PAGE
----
I recently met with Dr. Val Vaartnou from the Canadian Celiac Disease Association to discuss the organization’s support of current research in the area of gluten sensitivity. During our chat, the concept of “gluten ataxia” was brought up, which as a Celiac patient myself, greatly peaked my interest. In this blog post, I hope to raise awareness for this nuanced issue with the eventual goal of being able to conduct meaningful research in the future.
What is Gluten Ataxia?
When we think of gluten sensitivity, we do not commonly associate it with neurological illnesses, but rather, changes in weight, tiredness, and gastrointestinal discomfort. But recent studies have shown that those with gluten sensitivity/autoimmune illnesses may also be suffering from gluten ataxia, which is where the digestion of gluten produces antibodies that attack the cerebellum, the part of the brain that controls balance, movement, and speech. Thus, for individuals with this condition, eating gluten directly corresponds to neurological damage, affecting one’s speech, balance and posture. Shockingly, gluten ataxia accounts for “up to 40% of cases of idiopathic sporadic ataxia” which is the spontaneous loss of specific bodily movements and behaviours. Since ingesting gluten creates these antibodies that disrupt the cerebellum’s functionality, prolonged exposure to gluten can lead to permanent damage.
As symptoms progress, some people will talk as if they are drunk, and others will lose control over their eye movements. Some research has even shown that people who suffer from gluten ataxia will also show signs of cerebellar atrophy, which is the shrinkage of the cerebellum. Studies even show that 60% of those diagnosed with gluten ataxia have shown cerebellar atrophy.
Why should you be worried about this condition?
The real issue in treating this issue is the fact that it is not widely known, or accepted. Gluten ataxia is a relatively new discovery, and has sadly not been accepted by all doctors around Canada and beyond. This makes diagnosing this condition extremely difficult, especially for those who might be suffering from Celiac disease as well, and are undiagnosed. Over 83% of people are undiagnosed or misdiagnosed for Celiac, a statistic that does not shock me given the limited exposure of gastrointestinal research shared with the general public. You, the reader, might be suffering from Celiac Disease and you wouldn’t know it because you’ve not been diagnosed, just as you wouldnt know if you are suffering from gluten ataxia, until it is too late! In the case of gluten ataxia, the symptoms occur progressively. Therefore, it is important that if you experience any kind of gastrointestinal irritation or pain you speak with your doctor, and do some research on your own to see if you could potentially have any kind of ataxia.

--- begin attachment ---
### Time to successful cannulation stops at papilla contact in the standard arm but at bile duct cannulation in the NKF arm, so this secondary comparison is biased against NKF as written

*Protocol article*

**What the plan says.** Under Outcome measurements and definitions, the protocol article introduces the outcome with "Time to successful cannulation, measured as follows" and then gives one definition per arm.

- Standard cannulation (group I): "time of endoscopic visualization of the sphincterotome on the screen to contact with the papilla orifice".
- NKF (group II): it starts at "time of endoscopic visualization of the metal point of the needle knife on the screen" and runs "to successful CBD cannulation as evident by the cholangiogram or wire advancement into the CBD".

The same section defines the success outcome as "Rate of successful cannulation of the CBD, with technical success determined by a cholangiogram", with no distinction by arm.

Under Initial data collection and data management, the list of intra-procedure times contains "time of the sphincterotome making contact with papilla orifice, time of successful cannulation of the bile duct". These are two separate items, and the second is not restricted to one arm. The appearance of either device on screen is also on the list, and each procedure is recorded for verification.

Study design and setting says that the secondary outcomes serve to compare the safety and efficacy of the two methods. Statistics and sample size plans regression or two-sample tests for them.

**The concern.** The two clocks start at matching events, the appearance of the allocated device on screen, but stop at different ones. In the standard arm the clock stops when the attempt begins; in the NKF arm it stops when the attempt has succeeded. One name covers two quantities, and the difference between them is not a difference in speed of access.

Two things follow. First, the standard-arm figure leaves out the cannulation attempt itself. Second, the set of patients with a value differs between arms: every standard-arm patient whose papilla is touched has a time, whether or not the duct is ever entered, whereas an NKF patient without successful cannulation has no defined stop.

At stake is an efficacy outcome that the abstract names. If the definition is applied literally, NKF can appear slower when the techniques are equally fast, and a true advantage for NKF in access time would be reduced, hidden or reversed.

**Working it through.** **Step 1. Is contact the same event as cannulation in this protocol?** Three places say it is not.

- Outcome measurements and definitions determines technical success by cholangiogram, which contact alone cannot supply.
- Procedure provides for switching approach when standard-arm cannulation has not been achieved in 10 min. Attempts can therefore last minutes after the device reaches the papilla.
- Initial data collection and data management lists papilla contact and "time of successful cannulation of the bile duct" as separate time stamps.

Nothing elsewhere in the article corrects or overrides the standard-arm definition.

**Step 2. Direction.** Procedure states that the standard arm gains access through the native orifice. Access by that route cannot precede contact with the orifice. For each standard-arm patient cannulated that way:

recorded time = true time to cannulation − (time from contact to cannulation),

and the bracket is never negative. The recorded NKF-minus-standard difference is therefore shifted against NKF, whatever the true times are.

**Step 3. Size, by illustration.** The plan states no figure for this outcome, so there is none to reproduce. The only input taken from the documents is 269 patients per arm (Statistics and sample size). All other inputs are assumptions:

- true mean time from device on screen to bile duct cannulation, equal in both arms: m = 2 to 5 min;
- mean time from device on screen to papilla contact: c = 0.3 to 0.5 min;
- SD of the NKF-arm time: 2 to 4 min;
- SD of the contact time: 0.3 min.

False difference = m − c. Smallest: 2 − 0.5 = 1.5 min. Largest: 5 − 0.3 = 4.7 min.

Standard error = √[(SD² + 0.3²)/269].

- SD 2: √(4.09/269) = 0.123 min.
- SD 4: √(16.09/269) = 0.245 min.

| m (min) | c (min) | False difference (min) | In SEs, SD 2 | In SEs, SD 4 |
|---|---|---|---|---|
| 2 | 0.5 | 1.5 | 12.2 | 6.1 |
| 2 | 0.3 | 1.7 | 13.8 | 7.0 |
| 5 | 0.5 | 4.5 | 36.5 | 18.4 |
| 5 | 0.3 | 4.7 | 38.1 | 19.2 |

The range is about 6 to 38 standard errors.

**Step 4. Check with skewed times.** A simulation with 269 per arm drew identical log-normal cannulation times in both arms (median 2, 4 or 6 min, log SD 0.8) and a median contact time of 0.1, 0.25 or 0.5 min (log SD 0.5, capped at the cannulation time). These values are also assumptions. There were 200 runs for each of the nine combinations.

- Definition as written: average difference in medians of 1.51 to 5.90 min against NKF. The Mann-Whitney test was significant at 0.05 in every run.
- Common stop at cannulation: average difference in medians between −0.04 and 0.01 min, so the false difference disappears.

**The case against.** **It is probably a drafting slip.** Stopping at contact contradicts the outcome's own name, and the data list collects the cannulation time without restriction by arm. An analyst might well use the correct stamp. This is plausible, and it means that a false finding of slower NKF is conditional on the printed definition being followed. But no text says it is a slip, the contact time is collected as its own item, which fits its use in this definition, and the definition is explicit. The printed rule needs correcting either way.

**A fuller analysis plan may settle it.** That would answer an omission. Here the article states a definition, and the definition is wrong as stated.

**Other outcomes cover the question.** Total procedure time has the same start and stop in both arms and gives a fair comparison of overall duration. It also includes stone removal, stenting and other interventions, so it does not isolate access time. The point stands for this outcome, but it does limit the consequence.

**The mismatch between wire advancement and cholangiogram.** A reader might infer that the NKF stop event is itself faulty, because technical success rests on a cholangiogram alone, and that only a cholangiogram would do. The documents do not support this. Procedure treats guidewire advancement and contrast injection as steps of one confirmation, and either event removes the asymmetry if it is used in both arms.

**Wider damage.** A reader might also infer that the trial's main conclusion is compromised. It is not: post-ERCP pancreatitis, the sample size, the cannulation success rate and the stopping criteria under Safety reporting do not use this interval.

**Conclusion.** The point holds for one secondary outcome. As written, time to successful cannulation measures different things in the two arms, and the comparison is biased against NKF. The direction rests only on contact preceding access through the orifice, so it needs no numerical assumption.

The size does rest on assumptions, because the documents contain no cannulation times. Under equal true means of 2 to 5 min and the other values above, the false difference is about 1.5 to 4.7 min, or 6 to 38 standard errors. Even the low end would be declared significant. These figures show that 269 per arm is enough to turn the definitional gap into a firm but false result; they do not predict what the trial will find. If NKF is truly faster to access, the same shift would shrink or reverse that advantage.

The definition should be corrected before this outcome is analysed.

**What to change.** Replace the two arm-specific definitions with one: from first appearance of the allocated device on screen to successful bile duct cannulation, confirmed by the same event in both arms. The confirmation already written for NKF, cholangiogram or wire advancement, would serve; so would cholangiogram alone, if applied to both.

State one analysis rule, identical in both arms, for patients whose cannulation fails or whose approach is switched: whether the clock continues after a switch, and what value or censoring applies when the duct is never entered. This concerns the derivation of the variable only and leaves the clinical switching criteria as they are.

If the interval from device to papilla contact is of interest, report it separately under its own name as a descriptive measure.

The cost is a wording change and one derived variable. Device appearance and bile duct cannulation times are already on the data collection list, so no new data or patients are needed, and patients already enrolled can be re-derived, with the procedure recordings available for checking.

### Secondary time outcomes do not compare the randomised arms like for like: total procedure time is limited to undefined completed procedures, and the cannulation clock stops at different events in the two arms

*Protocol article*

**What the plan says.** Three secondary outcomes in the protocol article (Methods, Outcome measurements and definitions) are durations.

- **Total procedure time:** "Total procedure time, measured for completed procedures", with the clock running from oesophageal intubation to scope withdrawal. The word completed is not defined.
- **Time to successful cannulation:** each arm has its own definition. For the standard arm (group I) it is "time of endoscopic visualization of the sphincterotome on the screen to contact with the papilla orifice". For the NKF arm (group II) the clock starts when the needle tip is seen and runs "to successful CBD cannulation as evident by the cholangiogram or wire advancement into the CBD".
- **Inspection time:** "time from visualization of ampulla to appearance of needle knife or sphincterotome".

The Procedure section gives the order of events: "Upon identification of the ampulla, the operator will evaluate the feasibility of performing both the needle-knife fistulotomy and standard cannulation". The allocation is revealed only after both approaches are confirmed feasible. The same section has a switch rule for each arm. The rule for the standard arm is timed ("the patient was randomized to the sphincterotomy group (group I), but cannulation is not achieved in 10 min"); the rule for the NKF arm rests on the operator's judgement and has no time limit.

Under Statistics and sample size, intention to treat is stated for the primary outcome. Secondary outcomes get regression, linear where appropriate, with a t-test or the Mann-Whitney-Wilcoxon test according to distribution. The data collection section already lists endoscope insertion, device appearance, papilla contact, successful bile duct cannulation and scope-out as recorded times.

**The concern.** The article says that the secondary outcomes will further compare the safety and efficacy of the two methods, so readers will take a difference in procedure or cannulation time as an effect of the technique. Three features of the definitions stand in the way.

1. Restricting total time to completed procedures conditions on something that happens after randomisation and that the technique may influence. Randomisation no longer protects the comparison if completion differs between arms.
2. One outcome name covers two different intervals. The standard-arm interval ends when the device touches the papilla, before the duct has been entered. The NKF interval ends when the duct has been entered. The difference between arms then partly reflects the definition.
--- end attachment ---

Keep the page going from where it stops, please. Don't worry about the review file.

For those with gluten ataxia, the solution is rather simple: adopt a completely gluten-free diet! Obviously this sounds like an easy fix, but is it really? The reality is that it is immensely difficult to have a fully “gluten-free” diet as cross-contamination and mislabelling quite often result in trace amounts of gluten entering the foods we eat. While this might be the case, organizations like the Canadian Celiac Association are working tirelessly to ensure that gluten-free foods are actually safe for Celiac patients, and those with any level of sensitivity. Anecdotal evidence has suggested that after adopting a strict gluten-free diet, the symptoms of gluten ataxia declined. Thus, if we work hard to ensure that gluten-free foods are readily accessible, undiagnosed individuals will be able to live healthy lives without fear of developing the above symptoms.
What is currently being done to solve this issue?
Many research institutions across Canada are beginning to delve deep into the issue of gastrointestinal complications as a result of gluten intake. A leading example of this type of research is led by Dr. Elena Verdu at McMaster University’s Farncombe Family Digestive Health Research Institute. Her team of researchers are looking into specific microbiota-based therapies in the gut, which use pathological organisms (pathobionts) to reduce the response to gluten in affected individuals, using rat models to test the viability of this nuanced solution. More research is slowly being conducted to show the connection between microorganisms in the small intestines and the brain, which will hopefully lead to new and fascinating improvements in the field of medicine.
As a student who is passionate about the complex world of immunology and global health, I really want to be apart of the new generation of researchers to bring illnesses like these to the forefront of international concern. Having been diagnosed with Celiac Disease myself, and knowing that others around me may be suffering from this disease without realizing it deeply scares me. This is why I want to take action to support organizations like the Canadian Celiac Association, a registered charity, and one day, be in the capacity to conduct meaningful medical research myself.
I hope this blog post has inspired you to learn more about the complex connection between gluten intake and medical complications. Learning about conditions like gluten ataxia is important because it may affect you, or those around you in the future. I urge you to check out the links below to further your understanding of gluten-related medical complications so that we can all learn together and find a solution.
As always, thank you for checking out my blog!